Local Sensitivity and Diagnostic Tests

27 Pages Posted: 8 Mar 2007

See all articles by J.R. Magnus

J.R. Magnus

Vrije Universiteit Amsterdam, School of Business and Economics

Andrey L. Vasnev

University of Sydney

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In this paper, we confront sensitivity analysis with diagnostic testing. Every model is misspecified (in the sense that no model coincides with the data-generating process), but a model is useful if the parameters of interest (the focus) are not sensitive to small perturbations in the underlying assumptions. The study of the effect of these violations on the focus is called sensitivity analysis. Diagnostic testing, on the other hand, attempts to find out whether a nuisance parameter is (statistically) 'large' or 'small'. Both aspects are important, but traditional applied econometrics tends to use only diagnostics and forget about sensitivity analysis. We develop a theory of sensitivity in a maximum likelihood framework, give conditions under which the diagnostic and the sensitivity are asymptotically independent, and demonstrate with three core examples that this independence is the rule rather than the exception, thus underlying the importance of sensitivity analysis.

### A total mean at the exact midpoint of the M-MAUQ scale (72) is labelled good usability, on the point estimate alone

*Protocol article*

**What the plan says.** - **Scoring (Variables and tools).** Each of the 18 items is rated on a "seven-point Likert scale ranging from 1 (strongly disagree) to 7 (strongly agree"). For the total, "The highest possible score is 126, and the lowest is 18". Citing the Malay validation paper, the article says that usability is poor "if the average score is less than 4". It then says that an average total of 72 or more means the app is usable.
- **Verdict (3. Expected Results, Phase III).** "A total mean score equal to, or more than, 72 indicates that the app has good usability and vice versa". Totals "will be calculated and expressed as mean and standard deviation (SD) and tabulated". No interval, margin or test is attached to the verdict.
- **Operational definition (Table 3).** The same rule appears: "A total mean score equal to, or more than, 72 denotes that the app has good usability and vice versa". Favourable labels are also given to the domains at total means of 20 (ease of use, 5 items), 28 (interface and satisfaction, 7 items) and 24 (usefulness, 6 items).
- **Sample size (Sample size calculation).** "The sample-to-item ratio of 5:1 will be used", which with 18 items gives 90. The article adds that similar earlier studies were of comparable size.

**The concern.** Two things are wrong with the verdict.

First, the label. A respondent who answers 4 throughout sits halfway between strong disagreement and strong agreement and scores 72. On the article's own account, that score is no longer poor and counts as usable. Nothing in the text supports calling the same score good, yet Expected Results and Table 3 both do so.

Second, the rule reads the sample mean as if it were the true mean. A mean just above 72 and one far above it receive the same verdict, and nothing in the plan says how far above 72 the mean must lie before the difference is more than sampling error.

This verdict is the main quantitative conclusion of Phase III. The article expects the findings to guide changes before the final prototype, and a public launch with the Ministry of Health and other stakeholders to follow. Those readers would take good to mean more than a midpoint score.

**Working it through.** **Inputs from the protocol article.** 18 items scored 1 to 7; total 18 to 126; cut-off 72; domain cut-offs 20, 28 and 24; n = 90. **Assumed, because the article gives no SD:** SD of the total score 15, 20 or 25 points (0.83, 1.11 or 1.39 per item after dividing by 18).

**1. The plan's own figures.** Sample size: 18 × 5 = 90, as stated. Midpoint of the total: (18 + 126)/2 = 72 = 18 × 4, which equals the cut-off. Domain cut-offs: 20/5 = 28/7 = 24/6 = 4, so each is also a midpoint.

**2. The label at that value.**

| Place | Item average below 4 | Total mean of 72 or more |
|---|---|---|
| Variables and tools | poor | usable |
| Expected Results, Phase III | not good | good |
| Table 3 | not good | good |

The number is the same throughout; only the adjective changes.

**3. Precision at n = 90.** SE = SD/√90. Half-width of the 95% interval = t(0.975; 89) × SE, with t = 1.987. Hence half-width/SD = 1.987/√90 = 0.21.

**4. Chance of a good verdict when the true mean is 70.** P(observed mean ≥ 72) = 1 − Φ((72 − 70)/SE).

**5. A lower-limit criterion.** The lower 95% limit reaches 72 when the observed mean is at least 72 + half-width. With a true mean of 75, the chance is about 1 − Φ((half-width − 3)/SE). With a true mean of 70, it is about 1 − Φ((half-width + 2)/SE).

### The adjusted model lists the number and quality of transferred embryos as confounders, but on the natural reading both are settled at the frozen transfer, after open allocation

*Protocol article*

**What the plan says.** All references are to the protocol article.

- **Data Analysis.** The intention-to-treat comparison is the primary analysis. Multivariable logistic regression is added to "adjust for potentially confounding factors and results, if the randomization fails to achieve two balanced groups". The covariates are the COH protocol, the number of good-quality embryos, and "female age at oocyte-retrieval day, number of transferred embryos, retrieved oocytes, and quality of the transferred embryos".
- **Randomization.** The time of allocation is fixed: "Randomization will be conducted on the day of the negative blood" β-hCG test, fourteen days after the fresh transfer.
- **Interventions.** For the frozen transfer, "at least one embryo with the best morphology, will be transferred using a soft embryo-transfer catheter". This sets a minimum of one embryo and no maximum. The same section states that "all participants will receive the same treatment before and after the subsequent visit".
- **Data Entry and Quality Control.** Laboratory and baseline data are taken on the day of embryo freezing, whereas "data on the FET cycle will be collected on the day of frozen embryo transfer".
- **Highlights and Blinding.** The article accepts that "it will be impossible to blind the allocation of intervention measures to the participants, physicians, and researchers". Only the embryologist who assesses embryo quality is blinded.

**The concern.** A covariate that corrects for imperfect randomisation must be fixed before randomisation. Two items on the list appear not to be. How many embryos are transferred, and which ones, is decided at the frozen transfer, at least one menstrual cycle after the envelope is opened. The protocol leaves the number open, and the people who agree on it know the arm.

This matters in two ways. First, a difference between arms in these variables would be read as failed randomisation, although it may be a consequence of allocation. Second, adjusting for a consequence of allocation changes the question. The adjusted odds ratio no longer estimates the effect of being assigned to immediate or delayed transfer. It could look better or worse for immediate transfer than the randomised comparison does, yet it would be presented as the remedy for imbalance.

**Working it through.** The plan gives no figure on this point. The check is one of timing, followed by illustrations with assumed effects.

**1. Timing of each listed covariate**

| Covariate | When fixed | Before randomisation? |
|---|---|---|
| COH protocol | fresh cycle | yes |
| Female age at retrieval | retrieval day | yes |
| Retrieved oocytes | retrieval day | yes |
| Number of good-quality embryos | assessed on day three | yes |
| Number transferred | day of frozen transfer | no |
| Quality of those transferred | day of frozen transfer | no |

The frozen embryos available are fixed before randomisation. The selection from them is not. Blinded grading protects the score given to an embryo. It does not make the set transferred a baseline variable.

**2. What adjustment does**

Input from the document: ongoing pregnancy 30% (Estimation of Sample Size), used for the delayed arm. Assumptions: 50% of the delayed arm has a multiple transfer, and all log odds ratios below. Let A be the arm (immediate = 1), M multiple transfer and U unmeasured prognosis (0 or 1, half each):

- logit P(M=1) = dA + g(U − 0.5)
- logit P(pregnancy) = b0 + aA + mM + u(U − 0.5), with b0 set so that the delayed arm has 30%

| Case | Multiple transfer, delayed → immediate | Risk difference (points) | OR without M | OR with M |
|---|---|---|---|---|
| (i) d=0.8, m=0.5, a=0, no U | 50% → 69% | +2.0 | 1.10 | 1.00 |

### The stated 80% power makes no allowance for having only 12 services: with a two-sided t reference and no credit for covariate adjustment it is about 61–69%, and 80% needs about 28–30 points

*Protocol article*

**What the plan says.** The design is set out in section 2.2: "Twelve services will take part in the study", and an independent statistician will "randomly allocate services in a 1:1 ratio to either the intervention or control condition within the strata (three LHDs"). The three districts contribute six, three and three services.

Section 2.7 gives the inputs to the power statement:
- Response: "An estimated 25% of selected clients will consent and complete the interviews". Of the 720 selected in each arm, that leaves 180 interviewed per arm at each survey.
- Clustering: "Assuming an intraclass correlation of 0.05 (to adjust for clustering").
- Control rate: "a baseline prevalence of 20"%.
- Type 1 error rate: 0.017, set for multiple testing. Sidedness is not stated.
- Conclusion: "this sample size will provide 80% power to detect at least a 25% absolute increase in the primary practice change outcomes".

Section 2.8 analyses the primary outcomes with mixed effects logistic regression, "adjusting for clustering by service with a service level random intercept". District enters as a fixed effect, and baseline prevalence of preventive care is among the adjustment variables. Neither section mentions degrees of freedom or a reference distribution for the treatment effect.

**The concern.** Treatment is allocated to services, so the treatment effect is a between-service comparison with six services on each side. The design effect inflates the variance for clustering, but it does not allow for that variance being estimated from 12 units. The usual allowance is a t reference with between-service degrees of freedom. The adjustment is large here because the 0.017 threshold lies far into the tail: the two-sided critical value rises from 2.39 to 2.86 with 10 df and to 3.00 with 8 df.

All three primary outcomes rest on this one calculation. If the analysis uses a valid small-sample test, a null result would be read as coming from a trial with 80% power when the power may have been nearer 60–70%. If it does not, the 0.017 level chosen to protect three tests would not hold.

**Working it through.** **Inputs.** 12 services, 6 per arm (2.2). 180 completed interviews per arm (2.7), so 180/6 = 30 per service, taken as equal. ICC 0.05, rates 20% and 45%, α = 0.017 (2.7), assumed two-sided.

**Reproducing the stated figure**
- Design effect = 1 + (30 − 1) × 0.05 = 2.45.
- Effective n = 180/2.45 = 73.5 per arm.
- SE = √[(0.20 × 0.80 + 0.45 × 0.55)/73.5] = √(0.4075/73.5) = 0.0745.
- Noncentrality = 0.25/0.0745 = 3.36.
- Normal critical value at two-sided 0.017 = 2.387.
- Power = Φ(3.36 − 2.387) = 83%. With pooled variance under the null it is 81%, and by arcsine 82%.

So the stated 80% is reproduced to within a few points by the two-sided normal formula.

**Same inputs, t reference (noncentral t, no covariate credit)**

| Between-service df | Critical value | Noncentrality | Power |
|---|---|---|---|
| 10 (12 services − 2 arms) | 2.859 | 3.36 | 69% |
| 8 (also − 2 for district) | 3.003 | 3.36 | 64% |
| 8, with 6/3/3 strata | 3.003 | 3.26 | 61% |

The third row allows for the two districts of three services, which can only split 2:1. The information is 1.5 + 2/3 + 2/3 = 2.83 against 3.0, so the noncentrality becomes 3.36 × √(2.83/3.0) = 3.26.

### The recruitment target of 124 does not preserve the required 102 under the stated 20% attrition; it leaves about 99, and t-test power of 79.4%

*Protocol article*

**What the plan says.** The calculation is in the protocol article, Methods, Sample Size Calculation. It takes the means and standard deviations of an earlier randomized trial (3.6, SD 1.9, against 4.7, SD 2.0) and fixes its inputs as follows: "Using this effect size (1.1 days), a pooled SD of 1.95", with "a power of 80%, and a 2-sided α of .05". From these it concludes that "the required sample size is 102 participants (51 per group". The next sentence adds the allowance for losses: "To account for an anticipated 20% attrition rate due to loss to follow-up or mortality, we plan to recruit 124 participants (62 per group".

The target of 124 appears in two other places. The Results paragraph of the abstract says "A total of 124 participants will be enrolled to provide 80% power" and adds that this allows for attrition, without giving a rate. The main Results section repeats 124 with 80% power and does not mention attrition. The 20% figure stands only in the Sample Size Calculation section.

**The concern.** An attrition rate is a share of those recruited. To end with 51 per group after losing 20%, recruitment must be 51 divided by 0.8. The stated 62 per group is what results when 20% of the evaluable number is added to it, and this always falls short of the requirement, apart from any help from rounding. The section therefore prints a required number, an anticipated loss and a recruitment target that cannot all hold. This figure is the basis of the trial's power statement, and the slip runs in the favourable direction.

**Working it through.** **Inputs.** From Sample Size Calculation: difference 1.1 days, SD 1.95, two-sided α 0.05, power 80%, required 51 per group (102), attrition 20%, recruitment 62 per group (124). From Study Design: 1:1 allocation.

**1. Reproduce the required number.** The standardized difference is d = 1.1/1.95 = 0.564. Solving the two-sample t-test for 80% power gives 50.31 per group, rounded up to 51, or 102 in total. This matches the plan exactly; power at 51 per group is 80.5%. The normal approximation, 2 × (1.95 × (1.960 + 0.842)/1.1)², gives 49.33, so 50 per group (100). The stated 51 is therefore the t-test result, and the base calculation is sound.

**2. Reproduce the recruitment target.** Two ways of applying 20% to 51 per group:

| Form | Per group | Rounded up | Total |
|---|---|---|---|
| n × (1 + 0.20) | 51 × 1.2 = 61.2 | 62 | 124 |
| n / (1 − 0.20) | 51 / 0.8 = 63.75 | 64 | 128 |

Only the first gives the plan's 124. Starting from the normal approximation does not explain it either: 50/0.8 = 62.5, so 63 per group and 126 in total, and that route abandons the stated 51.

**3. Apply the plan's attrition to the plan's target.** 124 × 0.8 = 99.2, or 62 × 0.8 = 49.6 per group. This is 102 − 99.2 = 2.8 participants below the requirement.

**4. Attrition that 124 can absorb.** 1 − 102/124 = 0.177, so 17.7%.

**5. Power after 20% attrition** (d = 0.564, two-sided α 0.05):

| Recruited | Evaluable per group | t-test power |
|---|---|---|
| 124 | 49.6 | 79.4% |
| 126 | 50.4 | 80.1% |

Suggested Citation

Magnus, Jan R. and Vasnev, Andrey L., Local Sensitivity and Diagnostic Tests. Econometrics Journal, Vol. 10, No. 1, pp. 166-192, March 2007. Available at SSRN: https://ssrn.com/abstract=969142 or http://dx.doi.org/10.1111/j.1368-423X.2007.00204.x

Jan R. Magnus (Contact Author)

Vrije Universiteit Amsterdam, School of Business and Economics ( email )

De Boelelaan 1105
Amsterdam, 1081HV

Andrey L. Vasnev

University of Sydney ( email )

Sydney, NSW 2006

HOME PAGE: http://www.econ.usyd.edu.au/staff/andreyv

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